If you store data, then creating an API allows users to add to that data store. This data could be anything from traffic data to health care information. For example, financial data company Refinitiv allows users to contribute data via its API.

You can also drive traffic to your site with your API. If users publish your content on their sites, then their site visitors can follow the links in the content back to you.

If you make money from indirect monetisation, it may be best to make your API free. After all, there’s no point charging for API access if the customers’ use of your API generates more revenue than your fees. You could be losing money by scaring off customers.

Indirect monetisation is excellent if you have other sources of income and want to use the API to provide additional revenue.

User donations

There are many services, such as Buy Me a Coffee and Patreon, that allow users to donate to you. Donations can take the form of one-off payments or a regular subscription.

This is great for small teams or individual developers who provide a service to a community and would like to get something back for their time. Though this is more of a small-scale method, it can be a key part of a multi-income stream strategy.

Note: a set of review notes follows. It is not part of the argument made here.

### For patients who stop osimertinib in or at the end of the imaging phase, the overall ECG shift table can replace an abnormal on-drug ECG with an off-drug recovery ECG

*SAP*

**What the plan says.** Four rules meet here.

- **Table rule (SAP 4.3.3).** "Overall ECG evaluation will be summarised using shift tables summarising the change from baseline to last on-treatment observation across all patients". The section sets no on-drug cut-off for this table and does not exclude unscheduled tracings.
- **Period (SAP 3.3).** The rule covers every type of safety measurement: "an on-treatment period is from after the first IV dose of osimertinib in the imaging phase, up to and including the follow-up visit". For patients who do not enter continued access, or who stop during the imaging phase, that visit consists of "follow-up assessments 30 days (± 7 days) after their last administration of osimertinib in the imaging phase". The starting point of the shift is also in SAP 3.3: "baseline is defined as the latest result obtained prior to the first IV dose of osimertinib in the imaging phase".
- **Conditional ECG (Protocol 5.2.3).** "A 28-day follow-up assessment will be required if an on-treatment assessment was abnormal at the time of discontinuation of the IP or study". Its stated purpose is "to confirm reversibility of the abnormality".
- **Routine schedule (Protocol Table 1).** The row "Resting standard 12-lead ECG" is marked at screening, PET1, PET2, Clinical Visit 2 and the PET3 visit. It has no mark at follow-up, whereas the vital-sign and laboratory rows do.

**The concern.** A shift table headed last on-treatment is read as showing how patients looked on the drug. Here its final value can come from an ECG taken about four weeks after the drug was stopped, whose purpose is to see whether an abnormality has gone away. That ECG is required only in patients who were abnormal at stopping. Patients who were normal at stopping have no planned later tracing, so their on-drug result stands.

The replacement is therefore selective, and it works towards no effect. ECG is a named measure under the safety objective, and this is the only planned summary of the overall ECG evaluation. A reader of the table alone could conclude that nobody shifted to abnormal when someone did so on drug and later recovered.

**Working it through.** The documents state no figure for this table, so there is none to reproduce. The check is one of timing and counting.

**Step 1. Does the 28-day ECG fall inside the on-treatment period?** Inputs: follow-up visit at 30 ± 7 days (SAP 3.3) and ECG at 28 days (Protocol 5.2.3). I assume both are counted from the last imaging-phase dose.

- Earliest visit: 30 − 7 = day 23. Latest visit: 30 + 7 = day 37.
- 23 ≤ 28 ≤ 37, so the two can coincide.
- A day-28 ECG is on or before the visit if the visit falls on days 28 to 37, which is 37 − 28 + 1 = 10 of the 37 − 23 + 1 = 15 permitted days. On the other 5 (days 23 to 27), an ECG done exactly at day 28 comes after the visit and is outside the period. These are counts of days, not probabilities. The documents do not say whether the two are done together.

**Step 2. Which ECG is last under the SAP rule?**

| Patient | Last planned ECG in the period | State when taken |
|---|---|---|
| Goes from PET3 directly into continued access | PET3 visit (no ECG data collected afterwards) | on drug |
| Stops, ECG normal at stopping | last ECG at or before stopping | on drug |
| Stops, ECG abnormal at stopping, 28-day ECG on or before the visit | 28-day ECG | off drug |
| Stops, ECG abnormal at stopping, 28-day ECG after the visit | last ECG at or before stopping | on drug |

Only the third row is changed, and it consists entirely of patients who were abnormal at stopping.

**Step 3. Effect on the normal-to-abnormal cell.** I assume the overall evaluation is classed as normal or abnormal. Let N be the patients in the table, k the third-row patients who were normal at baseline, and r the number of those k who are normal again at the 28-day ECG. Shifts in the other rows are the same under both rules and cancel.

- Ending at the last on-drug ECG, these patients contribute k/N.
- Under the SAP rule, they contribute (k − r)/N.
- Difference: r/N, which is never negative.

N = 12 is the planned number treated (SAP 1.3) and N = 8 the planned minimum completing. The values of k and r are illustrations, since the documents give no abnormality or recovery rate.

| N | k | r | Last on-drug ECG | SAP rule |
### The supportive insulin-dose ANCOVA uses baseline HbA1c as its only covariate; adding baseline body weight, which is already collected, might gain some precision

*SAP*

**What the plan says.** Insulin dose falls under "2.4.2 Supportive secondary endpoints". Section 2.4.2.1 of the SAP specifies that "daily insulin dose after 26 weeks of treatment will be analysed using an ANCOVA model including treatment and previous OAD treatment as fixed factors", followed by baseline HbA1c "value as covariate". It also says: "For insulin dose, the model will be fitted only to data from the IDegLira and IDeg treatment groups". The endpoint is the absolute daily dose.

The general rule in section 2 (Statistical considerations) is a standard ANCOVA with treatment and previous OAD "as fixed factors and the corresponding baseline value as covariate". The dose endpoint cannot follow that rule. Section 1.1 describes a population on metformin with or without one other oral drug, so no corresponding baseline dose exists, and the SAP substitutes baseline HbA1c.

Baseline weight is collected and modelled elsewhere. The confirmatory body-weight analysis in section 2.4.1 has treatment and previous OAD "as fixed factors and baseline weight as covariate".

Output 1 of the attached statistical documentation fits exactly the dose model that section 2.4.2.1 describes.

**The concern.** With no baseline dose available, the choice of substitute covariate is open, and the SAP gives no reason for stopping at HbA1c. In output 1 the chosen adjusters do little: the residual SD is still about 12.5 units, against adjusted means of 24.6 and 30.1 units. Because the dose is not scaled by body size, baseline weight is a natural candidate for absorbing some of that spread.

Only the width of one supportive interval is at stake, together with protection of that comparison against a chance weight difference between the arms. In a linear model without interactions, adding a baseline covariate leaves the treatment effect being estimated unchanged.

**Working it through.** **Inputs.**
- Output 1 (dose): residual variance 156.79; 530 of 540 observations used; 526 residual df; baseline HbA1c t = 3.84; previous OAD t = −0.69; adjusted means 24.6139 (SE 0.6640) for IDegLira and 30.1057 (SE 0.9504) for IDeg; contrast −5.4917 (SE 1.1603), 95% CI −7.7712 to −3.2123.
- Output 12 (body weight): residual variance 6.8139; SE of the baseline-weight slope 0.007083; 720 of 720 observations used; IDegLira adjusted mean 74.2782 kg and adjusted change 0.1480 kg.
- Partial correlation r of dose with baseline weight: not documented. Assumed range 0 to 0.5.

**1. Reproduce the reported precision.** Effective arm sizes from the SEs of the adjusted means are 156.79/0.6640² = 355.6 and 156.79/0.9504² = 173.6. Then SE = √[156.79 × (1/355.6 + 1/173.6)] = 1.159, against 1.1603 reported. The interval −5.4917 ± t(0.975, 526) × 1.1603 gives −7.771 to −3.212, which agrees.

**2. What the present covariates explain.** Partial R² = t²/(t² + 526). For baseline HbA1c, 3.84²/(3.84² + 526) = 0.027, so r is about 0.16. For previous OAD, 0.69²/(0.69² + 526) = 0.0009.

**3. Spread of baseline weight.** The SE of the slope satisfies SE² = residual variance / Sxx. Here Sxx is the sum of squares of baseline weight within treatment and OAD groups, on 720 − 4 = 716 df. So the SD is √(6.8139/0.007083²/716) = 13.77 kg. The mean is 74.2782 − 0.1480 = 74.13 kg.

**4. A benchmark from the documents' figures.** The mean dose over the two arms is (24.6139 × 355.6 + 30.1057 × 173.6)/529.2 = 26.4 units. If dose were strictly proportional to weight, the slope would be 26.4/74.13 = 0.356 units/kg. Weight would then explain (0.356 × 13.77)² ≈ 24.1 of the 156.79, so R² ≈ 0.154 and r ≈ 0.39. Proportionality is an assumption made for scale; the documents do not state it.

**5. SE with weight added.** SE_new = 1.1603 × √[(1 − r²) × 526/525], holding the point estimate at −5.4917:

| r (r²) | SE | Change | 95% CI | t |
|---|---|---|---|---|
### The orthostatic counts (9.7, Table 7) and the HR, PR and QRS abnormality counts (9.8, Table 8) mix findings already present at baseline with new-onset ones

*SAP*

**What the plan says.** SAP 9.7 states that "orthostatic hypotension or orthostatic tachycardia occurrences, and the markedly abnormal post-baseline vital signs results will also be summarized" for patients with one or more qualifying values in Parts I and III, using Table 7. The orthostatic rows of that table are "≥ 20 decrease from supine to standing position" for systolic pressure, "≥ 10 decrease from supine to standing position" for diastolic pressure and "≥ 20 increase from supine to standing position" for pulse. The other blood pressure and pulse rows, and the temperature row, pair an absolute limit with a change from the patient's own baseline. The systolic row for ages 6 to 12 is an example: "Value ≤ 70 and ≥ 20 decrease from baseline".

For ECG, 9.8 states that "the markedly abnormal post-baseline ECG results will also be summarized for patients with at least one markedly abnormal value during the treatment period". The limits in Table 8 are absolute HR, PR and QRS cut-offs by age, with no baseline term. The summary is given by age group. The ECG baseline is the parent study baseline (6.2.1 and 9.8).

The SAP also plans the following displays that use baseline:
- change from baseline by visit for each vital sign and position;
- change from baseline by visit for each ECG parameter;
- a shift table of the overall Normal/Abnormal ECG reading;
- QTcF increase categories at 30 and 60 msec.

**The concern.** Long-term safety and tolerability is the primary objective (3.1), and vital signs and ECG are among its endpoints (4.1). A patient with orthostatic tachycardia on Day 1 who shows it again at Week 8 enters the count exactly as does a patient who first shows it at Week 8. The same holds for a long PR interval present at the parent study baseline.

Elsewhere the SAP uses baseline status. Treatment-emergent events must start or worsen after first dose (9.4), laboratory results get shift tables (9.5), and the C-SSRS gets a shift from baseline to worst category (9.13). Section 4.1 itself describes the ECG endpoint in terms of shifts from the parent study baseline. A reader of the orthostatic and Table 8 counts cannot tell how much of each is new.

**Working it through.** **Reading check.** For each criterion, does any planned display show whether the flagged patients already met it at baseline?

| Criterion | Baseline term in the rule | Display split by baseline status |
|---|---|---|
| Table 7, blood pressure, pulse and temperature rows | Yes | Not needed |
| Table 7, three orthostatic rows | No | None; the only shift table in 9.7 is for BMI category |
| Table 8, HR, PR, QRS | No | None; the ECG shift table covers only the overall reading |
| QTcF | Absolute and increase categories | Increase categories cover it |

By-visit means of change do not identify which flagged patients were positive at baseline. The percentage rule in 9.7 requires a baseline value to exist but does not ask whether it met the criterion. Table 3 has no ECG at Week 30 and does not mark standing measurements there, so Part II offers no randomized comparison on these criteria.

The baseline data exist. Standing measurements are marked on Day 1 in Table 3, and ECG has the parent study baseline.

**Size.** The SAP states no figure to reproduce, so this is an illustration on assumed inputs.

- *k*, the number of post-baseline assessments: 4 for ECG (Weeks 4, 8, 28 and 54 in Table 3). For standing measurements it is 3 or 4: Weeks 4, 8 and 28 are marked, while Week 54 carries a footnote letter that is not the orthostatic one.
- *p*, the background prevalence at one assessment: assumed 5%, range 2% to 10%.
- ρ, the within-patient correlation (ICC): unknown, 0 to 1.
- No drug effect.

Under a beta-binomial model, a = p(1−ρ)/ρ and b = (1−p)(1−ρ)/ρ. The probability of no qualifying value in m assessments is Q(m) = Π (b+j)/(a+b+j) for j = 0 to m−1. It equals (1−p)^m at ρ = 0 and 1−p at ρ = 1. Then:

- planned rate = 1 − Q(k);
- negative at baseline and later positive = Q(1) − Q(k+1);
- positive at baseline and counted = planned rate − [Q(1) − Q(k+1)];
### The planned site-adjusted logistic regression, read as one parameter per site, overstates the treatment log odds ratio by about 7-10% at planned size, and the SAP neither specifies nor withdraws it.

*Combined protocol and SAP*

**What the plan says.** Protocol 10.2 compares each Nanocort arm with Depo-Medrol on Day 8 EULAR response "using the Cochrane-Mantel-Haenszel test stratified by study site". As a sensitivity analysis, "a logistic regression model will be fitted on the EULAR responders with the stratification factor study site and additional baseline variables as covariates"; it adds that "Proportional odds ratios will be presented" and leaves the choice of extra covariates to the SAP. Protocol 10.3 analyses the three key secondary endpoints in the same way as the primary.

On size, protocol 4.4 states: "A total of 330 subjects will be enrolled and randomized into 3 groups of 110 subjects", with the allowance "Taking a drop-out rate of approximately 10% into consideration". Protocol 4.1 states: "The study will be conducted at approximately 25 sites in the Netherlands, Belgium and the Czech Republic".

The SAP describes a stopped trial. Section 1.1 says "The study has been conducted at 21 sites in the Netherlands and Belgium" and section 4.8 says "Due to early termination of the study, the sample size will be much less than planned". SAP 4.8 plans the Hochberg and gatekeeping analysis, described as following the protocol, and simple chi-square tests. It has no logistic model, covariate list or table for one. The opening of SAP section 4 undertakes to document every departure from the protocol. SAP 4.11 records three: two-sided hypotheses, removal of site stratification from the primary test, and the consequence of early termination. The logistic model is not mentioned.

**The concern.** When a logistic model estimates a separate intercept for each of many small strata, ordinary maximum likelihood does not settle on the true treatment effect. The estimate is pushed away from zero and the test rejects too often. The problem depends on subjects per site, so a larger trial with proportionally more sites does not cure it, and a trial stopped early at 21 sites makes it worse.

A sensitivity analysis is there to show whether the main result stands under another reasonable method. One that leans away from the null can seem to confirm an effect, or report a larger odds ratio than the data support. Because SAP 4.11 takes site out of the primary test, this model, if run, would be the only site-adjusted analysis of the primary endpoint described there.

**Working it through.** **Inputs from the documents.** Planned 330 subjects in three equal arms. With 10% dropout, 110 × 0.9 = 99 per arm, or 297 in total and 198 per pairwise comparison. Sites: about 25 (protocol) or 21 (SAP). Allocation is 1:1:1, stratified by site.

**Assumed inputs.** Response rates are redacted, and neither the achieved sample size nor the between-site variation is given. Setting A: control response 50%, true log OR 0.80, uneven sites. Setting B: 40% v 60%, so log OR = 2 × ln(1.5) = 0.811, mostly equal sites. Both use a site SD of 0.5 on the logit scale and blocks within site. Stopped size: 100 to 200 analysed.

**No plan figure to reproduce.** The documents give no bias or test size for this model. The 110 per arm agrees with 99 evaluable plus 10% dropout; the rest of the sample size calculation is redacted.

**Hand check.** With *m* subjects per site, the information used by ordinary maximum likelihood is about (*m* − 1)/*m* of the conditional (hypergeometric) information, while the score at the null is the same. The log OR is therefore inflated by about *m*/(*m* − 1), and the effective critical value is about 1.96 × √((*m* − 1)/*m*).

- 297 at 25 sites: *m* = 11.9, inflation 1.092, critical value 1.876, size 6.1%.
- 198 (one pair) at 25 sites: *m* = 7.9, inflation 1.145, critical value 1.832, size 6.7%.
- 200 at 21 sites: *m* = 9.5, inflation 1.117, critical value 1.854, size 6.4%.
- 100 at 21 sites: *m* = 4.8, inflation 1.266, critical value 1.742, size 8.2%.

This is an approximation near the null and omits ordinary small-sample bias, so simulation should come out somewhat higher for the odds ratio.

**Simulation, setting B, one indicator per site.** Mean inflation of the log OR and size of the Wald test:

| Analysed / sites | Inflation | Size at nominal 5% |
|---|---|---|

Building up enough money to make a living can be a challenge with this method, as donations can be irregular. Still, it’s a good way for hobbyists to launch and grow their own projects, though it’s not recommended for larger teams.

Why you need API management

The task of developing and deploying APIs relies on multiple factors. Your software needs to be updated to handle security threats. You need a good user management and authentication process. And as you grow, your product needs to scale effectively. 

An API management platform like Tyk can help you meet those challenges by automating much of the work; this helps decouple the business logic and technical tasks from the administrative activities. After the decision-makers set goals for the product, the API development team(s) can focus on accomplishing those stated goals. 

With your infrastructure well in hand, you can focus on monetisation, using analytics to determine your API’s usage. For instance, you can track the average revenue per user, or ARPU. Comparing the ARPU to your costs helps you calculate whether you’re turning a profit, and targeting the ARPU to different sections of your client base helps you see where you can improve.


There are many ways to monetise your API. The key is in picking the right method or methods for your business. Metrics give you added insight when making decisions, and with careful analysis of what’s working for you, you can adapt to fit the market.

Whichever strategy you use, Tyk can help you implement it. Our platform simplifies the management of APIs, letting you build and evolve your system so you can monitor and scale it as needed.

For more on Tyk’s API management services, check out our documentation